This in vitro study evaluates critical features of vascular development in hyperoxia that need to be validated in the canine OIR model. The current study demonstrated that the inhibition of endothelial cell/angioblast proliferation by cell cycle perturbation may play a role in vaso-obliteration, an early stage of OIR. This role is likely to be important in the formation of the deep capillary network by angiogenesis. Migration, a critical feature of angiogenesis and vasculogenesis, was also inhibited by hyperoxia. Vasculogenesis is responsible for the initial formation of the retinal vasculature. This process relies on the ability of angioblasts to home and differentiate into both endothelial cells and pericytes. We are the first to show that the differentiation from angioblast into endothelial cell is overwhelmingly impaired by hyperoxia, while the differentiation of angioblast to pericyte is not greatly effected. Together, these data show that critical facets in vascular development are significantly disrupted by hyperoxia.

EXPERIMENTAL PROCEDURES

  1. Top of page
  2. Abstract
  3. INTRODUCTION
  4. RESULTS
  5. DISCUSSION
  6. EXPERIMENTAL PROCEDURES
  7. Acknowledgements
  8. REFERENCES

Cell Culture

Primary canine retinal endothelial cells and angioblasts were isolated and cultured as previously described (Lutty et al., 2006). Canine retinal endothelial cells and angioblasts were maintained in Dulbecco's modified eagle medium (DMEM)/Ham's F12 medium containing 10% FBS and 1% penicillin–streptomycin–fungizone (PSF) at 37°C in a 5% CO2 environment. Endothelial cells were passaged by washing with phosphate buffered saline (PBS) followed by trypsin digestion (0.25% trypsin), followed by washing with complete medium before plating. Endothelial cells passaged less than 10 times were used in these experiments. Angioblasts were passed by scraping and re-plating using a cell scraper in medium. Angioblasts were used before the third passage. In all experiments, except where noted, endothelial cells and angioblasts were plated in 24-well plates at a density of 20,000 cells per well. All cell culture reagents were purchased from Invitrogen (Carlsbad, CA). Each experiment was repeated at least three times unless otherwise noted.

Cell Proliferation Studies

Endothelial cells and angioblasts were plated in triplicate in 24-well plates and incubated for 2 days under normal conditions before treatment in hyperoxia (95% O2/5% CO2) or normoxia (21% O2/5% CO2) conditions. The cells were harvested at 24, 48, and 72 hr after incubation. The cells were harvested by trypsin digest followed by counting with an improved Neubauer hemocytometer.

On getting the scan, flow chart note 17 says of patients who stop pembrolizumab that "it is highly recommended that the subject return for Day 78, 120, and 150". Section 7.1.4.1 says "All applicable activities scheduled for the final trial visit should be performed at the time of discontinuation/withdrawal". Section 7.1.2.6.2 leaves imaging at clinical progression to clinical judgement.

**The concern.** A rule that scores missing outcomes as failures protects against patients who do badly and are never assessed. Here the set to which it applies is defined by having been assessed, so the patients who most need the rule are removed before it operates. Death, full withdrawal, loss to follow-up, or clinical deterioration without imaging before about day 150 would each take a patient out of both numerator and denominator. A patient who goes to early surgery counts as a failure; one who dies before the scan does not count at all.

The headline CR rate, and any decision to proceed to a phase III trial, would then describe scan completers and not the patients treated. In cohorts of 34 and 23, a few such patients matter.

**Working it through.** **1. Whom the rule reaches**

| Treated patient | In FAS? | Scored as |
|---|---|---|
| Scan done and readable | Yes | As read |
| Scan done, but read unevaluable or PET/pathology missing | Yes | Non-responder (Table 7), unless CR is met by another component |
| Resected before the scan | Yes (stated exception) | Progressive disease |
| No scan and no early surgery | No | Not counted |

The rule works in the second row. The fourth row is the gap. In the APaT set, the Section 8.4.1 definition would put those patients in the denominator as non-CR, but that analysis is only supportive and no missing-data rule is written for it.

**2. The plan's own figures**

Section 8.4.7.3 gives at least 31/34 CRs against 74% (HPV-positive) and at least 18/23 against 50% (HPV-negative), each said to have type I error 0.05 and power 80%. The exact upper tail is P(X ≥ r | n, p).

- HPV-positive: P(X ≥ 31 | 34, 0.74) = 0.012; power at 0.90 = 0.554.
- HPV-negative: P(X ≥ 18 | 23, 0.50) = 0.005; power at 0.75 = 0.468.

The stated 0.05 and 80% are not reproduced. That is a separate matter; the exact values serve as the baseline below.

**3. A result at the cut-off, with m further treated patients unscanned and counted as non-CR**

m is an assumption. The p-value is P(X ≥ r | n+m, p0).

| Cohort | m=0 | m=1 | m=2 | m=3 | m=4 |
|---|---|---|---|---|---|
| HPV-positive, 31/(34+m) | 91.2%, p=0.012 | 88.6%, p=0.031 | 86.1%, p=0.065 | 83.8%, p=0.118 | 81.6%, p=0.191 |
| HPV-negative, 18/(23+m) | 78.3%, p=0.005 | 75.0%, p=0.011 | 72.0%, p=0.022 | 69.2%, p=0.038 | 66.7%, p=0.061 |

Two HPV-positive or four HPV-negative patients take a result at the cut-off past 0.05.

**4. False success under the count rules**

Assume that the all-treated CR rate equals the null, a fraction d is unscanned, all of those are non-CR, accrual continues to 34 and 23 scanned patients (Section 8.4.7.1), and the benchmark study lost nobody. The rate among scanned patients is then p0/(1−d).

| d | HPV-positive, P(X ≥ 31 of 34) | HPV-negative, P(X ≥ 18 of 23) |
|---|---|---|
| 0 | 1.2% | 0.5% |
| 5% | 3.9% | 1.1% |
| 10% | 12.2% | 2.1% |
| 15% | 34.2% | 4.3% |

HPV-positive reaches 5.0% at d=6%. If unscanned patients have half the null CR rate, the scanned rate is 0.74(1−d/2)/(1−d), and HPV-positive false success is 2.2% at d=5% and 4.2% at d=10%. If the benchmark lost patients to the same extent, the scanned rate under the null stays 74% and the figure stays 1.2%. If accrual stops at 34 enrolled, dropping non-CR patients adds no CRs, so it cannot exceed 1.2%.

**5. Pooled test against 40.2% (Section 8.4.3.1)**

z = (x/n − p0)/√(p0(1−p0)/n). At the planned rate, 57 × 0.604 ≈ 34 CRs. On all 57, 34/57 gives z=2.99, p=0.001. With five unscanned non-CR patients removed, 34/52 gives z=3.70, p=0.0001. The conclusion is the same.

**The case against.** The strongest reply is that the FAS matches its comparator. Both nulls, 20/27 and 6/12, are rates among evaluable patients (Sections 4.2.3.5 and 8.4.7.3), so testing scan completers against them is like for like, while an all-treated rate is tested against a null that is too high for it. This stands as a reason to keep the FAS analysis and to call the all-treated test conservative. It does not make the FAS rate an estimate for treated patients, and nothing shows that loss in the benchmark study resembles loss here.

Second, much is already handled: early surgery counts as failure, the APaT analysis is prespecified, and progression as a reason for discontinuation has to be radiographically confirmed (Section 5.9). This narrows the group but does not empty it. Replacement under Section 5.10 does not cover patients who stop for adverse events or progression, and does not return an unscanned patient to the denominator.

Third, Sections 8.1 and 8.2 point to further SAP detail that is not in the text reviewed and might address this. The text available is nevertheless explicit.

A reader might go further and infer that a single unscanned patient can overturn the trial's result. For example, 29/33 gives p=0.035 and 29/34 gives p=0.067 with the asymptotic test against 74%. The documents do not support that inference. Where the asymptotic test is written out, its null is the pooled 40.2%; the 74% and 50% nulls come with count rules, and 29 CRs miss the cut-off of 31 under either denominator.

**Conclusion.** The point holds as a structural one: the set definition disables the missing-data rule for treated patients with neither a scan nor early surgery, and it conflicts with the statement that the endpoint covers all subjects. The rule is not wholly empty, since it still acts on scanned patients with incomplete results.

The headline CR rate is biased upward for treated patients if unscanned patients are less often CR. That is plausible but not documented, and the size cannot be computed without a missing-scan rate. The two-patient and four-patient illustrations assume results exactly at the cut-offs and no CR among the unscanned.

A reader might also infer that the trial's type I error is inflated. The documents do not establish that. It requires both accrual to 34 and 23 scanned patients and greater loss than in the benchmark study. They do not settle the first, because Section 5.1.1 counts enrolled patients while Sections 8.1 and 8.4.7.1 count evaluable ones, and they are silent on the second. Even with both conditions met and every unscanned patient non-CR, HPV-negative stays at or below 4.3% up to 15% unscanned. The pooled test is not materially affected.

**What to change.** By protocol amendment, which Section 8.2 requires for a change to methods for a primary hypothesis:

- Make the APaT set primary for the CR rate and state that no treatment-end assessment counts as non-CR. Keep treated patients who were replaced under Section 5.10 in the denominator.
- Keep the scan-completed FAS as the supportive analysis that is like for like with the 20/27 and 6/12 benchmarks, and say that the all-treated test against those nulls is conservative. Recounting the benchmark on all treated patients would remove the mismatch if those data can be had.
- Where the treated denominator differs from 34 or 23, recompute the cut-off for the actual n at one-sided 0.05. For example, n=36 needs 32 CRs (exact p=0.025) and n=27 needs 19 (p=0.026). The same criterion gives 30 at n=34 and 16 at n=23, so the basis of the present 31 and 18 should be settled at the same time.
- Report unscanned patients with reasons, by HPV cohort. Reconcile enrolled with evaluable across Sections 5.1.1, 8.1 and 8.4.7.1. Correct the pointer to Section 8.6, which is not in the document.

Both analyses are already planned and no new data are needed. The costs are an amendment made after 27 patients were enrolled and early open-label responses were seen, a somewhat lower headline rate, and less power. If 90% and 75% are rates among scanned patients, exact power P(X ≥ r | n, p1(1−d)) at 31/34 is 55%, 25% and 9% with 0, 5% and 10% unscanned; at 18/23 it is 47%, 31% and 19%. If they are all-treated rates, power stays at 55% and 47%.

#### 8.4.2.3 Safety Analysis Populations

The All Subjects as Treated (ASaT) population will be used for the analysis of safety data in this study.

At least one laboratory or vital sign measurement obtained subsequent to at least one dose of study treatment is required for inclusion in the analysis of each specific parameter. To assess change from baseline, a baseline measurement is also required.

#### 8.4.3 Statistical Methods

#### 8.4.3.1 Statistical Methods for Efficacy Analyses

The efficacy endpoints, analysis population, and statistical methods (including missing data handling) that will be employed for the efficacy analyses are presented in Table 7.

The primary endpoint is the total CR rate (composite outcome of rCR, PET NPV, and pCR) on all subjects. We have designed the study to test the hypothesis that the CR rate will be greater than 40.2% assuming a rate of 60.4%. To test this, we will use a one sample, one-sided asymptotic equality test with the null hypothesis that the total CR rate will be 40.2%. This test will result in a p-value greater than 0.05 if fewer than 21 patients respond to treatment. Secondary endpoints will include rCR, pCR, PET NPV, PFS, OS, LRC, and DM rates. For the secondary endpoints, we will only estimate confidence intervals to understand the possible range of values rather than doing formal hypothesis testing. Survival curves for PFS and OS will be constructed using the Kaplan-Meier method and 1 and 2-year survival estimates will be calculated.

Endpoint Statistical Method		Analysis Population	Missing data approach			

Apoptosis and Necrosis Measurements

Endothelial cells and angioblasts were plated in triplicate in 24-well plates and incubated for 2 days under normal conditions before exposure to normoxia or hyperoxia for up to 96 hr. At harvest time, the cells were rinsed once with PBS, trypsinized, and washed once with complete medium. The supernatant was aspirated from the cell pellet and the pellet resuspended in 100 μl Annexin-binding buffer (5 μl Annexin V conjugate, 10 mM HEPES, 140 mM NaCl, and 2.5 mM CaCl2, pH 7.4) with 50 μg/ml propidium iodide (Invitrogen). The cells were stained for 15 min at room temperature. After propidium iodide staining, the Annexin V staining solution (400 μl of annexin-binding buffer with 5 μl Annexin V–fluorescein isothiocyanate (FITC) conjugate [Invitrogen]) was added to the cells, and the samples were kept on ice until analyzed. The stained cells were then analyzed as soon as possible on a BDS FACScan, and the data analysis done with WinMDI. Annexin V–positive and propidium iodide–negative cells were considered to be apoptotic, whereas necrotic cells were any cells positive for propidium iodide.

DNA Content Analysis

Endothelial cells and angioblasts were plated in 24-well plates with DMEM/F12 medium containing 10% FBS and 1% PSF in 37°C, 5% CO2 environment. After exposure to hyperoxia or normoxia for 24 hr at 37°C, endothelial cells and angioblasts were trypsinized and washed with complete medium. The cells were then centrifuged at 600 × g for 5 min, and the supernatant was aspirated. The cell pellet was then resuspended in cold 70% ethanol for 24 hr. The fixed cells were then centrifuged for 5 min at 600 × g, and the supernatant was aspirated. The cell pellet was then resuspended in 50 μl of phospho-citrate buffer (192 parts 0.2 M Na2HPO4, 8 parts 0.1 M citric acid, pH 7.8) as described previously (Gong et al., 1994) and incubated at room temperature for 20 min. After centrifugation for 5 min at 600 × g, the supernatant was aspirated, and the cells were stained with 50 mg/ml propidium iodide in the presence of 50 mg/ml RNase at a final concentration of 1 × 106 cells/ml. Three separate wells from each group were combined, the cells were analyzed on a BDS FACScan, and the data analysis was done with WinMDI.

Endothelial Cell Migration Assay

Endothelial cells were plated in six-well plates at a density of 50,000 cells per well and incubated until confluent. A confluent monolayer of cells was wounded with a razor blade and washed once with complete medium to remove loose cells (Lutty et al., 1998). Wounded cells were incubated for 24 hr in normoxia or hyperoxia. The cells were then fixed with 2% paraformaldehyde in Tris buffered saline (TBS) for 10 min. Cells were incubated with Hoechst 33342 (10 mg/L stock, diluted 1:20,000, Invitrogen) for 10 min and then washed with TBS. Mitomycin C (Sigma-Aldrich, St. Louis, MO) was used to inhibit endothelial cell proliferation at 0.5 mg/ml in DMEM containing 10% FBS (Schleef and Birdwell, 1982). Cells were treated with Mitomycin C for 30 min before wounding to prevent proliferation. The cells were mounted with Vectashield mounting medium (Vector Laboratories, Burlingame, CA) and imaged with a confocal microscope (Zeiss 510META, Wilmer Imaging Core) using a ×5 objective lens. The photographs were acquired every 180 μm from wound line. Fifteen photographs were taken from each wounded culture. The number of nuclei per 180 μm was counted with ImageJ (National Institute of Health, NIH Version v1.36b).